Evans lost almost all of his current commercial endorsements this week when he posted a cartoon of a caterpillar wearing a “Make America Great Again” hat speaking to a black butterfly with the black sun symbol on its wing. The black sun symbol is associated with Nazi Germany and is used by the far-right including the Christchurch gunman. Evans said he didn’t even know what neo-Nazi meant until he googled it.
If you think that with his last commercial endorsements gone, the Pete Evans phenomenon might be entering its sunset phase as far as influence is concerned, that’s not likely to happen according to most media analysts. In a report on media and marketing website Mumbrella, analysts predicted that with more than two million social media follows, he is simply entering a new phase of his media career, mainly on social media, when he can likely get away with a lot more.
Like Colonel Kurtz in the iconic movie Apocalypse Now, Evans has left the mainstream world and set up camp, way up stream, in the company of a population of crazy natives who are prepared to worship him.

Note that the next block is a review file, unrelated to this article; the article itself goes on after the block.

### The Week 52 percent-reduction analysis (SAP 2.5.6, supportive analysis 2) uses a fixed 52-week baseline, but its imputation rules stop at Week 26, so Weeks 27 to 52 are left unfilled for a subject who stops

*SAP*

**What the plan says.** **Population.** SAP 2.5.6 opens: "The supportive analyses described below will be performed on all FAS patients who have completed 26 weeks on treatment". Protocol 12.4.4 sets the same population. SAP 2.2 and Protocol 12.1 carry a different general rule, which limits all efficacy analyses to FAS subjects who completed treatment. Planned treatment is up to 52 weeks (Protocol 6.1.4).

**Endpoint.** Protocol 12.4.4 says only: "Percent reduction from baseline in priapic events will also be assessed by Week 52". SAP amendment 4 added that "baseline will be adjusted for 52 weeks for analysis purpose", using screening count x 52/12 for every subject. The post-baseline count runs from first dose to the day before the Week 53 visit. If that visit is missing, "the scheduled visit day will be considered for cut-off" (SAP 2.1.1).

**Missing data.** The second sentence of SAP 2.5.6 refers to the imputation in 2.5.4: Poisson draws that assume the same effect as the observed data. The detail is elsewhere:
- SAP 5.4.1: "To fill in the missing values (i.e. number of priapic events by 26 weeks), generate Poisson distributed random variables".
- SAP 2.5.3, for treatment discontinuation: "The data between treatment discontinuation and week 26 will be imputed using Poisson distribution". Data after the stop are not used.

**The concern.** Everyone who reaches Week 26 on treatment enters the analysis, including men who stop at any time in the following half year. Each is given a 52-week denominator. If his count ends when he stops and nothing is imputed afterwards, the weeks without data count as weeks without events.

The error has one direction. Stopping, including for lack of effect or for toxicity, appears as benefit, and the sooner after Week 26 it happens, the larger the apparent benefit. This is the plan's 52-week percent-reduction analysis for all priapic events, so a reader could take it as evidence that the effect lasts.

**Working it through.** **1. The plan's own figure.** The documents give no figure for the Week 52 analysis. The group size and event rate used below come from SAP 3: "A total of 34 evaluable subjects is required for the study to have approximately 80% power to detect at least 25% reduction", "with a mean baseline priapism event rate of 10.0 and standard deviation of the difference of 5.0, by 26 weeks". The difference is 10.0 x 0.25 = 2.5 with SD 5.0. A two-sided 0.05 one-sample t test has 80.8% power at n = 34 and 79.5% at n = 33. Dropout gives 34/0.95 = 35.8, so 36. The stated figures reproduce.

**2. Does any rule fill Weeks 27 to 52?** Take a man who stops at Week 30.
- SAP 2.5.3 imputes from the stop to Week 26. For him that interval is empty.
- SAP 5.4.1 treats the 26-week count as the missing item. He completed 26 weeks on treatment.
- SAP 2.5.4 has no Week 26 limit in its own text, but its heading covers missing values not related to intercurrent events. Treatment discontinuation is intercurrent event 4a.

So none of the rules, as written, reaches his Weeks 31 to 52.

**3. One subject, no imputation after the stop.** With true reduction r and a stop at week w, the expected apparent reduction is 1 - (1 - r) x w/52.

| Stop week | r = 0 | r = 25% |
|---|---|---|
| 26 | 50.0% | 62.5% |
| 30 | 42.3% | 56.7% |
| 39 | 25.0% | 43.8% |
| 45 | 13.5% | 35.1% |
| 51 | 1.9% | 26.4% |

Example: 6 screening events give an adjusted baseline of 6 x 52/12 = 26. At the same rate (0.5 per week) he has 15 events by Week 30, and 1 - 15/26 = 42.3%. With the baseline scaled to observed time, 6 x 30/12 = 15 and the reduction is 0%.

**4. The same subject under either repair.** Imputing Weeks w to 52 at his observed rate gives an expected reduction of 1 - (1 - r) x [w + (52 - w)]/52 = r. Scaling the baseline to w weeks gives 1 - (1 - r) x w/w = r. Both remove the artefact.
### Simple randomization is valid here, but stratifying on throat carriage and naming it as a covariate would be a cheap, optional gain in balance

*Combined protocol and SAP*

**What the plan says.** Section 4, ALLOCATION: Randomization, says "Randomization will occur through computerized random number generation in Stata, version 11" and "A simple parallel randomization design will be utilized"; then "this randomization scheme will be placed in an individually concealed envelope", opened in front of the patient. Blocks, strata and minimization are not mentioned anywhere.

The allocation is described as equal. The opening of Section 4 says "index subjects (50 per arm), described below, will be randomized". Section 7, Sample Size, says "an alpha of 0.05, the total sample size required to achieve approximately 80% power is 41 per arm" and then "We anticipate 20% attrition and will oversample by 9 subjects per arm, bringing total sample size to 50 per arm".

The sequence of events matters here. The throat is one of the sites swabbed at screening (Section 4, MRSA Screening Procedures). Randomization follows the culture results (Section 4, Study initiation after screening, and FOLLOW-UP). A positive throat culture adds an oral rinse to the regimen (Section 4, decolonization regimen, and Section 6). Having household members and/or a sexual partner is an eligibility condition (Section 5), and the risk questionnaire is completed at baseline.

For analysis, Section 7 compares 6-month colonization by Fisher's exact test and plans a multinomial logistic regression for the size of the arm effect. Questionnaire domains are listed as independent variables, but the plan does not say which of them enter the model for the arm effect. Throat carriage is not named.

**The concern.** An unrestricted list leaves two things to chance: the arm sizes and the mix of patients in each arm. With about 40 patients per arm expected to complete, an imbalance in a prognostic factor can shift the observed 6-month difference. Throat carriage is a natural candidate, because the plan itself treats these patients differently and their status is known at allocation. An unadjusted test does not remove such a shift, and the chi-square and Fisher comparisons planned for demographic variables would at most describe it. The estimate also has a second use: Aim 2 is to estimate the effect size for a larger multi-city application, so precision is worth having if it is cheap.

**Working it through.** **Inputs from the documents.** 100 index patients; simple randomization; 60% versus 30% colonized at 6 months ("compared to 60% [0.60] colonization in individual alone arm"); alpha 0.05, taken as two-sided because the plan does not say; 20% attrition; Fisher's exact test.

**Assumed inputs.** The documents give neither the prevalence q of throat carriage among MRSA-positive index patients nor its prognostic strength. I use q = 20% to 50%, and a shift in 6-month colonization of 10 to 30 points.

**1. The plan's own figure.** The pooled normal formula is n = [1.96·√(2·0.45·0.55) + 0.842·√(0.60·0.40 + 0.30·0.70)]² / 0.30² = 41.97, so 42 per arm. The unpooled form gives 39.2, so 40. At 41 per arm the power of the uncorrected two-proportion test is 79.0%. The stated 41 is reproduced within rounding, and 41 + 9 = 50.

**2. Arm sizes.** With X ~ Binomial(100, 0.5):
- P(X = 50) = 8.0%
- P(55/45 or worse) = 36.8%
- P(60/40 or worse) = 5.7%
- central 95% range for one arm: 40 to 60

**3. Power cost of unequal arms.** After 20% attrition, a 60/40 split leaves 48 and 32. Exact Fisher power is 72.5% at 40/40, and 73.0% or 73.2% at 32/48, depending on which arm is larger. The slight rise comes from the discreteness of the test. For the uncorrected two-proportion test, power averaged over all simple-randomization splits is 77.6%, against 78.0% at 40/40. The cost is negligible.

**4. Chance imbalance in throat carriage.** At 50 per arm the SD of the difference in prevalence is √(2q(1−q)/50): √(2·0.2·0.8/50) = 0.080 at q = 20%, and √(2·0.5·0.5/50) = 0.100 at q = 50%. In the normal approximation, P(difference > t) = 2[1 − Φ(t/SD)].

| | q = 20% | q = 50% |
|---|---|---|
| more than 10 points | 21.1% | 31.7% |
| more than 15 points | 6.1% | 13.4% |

So who goes upstream into such enemy territory? Especially territory – social media and all who sail with her – where the normal rules of influence, common sense and facts just don’t apply.
Well, Australia may have someone who is up for a job like that.
His name is Seth Ginsberg, he is a native of New York City, and he is moving down under for a couple of years to carry on his lifelong vocation of advocating for patients.